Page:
In marking its 100th anniversary, Lawrence Herzog declared "the High Level Bridge stands as Edmonton’s most iconic structure." Built by Canadian Pacific Railway, the bridge connected Strathcona and Edmonton and was "a landmark engineering achievement." It remains a vital part of our city's transportation network, serving as a key river crossing for cars, bicycles, pedestrians, and the streetcar. But what if the High Level Bridge could be more than just a river crossing? What if it was also a destination, a place to enjoy?
That's the urban planning wish that Ryan Stephens outlined at Taproot Live on June 21 at the Sugar Swing Ballroom. "The High Level is my commuting lifeline," he told the audience. Stephens cycles across the bridge every day to get to his job as communications co-ordinator at the Edmonton Heritage Council.
"Both levels were used regularly back in the old days," he said, noting that at one time there were three rail lines going across the top deck. As we look ahead to the High Level Bridge's next 100 years, why not make better use of that top deck?
It's not a new idea, and Stephens was quick to point out that he didn't come up with it. Like many Edmontonians, he saw a rendering from the Edmonton Bicycle Commuters Society that envisioned a park on the top deck that would create "a signature public space for Edmonton." Perhaps the most well-known example of taking an old rail line and converting it into a public space is the High Line in New York City. "What really inspired me about the High Line is that it was such a community-activated project," he said.
In terms of challenges, Stephens noted the province has plans to use the top deck for high-speed rail between Edmonton and Calgary, which he admits is also a compelling idea. Additionally, the top deck is windy, it would re-open the conversation about barriers and safety — the anti-suicide fences were just installed along the bottom deck a year ago — and of course there would be aesthetic considerations. "I would really hate for it to come at the expense of the streetcar," he added.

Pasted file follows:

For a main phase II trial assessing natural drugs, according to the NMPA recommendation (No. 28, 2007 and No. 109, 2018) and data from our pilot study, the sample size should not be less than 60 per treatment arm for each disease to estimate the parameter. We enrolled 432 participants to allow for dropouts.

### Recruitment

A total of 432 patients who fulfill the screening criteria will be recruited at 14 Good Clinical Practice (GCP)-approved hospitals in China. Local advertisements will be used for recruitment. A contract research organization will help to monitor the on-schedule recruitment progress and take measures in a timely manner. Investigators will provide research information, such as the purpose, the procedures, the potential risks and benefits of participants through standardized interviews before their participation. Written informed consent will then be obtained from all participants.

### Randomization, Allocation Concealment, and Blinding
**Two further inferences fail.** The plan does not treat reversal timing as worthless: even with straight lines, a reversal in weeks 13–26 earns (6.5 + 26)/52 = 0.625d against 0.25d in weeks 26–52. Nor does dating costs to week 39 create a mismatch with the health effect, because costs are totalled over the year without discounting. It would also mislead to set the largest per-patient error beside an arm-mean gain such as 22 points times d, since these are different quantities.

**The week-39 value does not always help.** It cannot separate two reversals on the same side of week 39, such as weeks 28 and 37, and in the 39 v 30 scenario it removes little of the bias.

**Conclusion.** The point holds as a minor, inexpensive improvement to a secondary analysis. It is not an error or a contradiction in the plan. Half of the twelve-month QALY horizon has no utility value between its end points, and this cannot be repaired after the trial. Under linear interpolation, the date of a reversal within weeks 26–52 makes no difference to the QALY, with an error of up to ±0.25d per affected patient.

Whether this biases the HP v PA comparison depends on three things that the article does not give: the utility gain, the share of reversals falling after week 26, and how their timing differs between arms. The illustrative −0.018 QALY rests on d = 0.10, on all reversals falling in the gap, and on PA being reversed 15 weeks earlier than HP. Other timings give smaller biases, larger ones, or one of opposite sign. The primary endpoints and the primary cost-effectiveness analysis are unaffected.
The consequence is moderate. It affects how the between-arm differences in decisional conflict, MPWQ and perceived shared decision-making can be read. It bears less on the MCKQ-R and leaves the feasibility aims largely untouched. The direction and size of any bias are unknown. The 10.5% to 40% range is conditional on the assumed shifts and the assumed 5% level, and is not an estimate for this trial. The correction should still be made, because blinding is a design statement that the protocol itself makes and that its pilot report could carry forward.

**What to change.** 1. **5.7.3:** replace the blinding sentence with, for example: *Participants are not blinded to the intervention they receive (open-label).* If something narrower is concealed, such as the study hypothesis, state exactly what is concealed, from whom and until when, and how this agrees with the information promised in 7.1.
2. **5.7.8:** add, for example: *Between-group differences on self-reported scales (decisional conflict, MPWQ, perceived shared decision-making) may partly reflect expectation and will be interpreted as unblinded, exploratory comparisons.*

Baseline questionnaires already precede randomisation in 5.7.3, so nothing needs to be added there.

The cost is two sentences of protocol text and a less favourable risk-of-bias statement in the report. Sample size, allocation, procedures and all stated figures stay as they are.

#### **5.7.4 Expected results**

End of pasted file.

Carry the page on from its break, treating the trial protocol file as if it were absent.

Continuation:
Does that mean his wish is destined to remain just that, a wish? Not necessarily, said Erik Backstrom, a senior planner at the City of Edmonton. He thinks there are two key opportunities to influence what happens to the High Level Bridge. The first is an evaluation of bicycle and pedestrian corridor improvements that city council discussed last week. The second is the Centre LRT Study that will examine how to connect Strathcona, Downtown, and Bonnie Doon via light rail transit (LRT). The City is planning a series of public engagement activities throughout the summer to gather feedback on the idea.
"Maybe we could widen that top deck a little as part of a rehab so that you could have a streetcar with bikes," Backstrom suggested. "The bridge is the busiest piece of cycling infrastructure we have in Edmonton."
In terms of making it a destination rather than simply a crossing, Backstrom pointed to the Mechanized River Valley Access project as evidence that we can apply that mentality here in Edmonton. "As part of the thinking for that system of conveyances, the designers were inspired by the High Line," he told the audience. "They've built seating places or basking places into the stairwell. It's not the High Line, but it's that kind of thinking."
The last major investment into the High Level Bridge was the $19.9 million the City spent in the mid-1990s. To ensure the bridge lasts for another hundred years, it's going to take some new investment, Backstrom said. And he suggested that we look to the past for inspiration. When it opened, the High Level Bridge was the fourth largest in Canada and was the only one to carry five modes of transportation — rail, streetcar, automobile, bicycle, and pedestrian.
"As we think about the next generation of the High Level Bridge, let's be similarly thoughtful and come up with something that's inspiring for the next hundred years."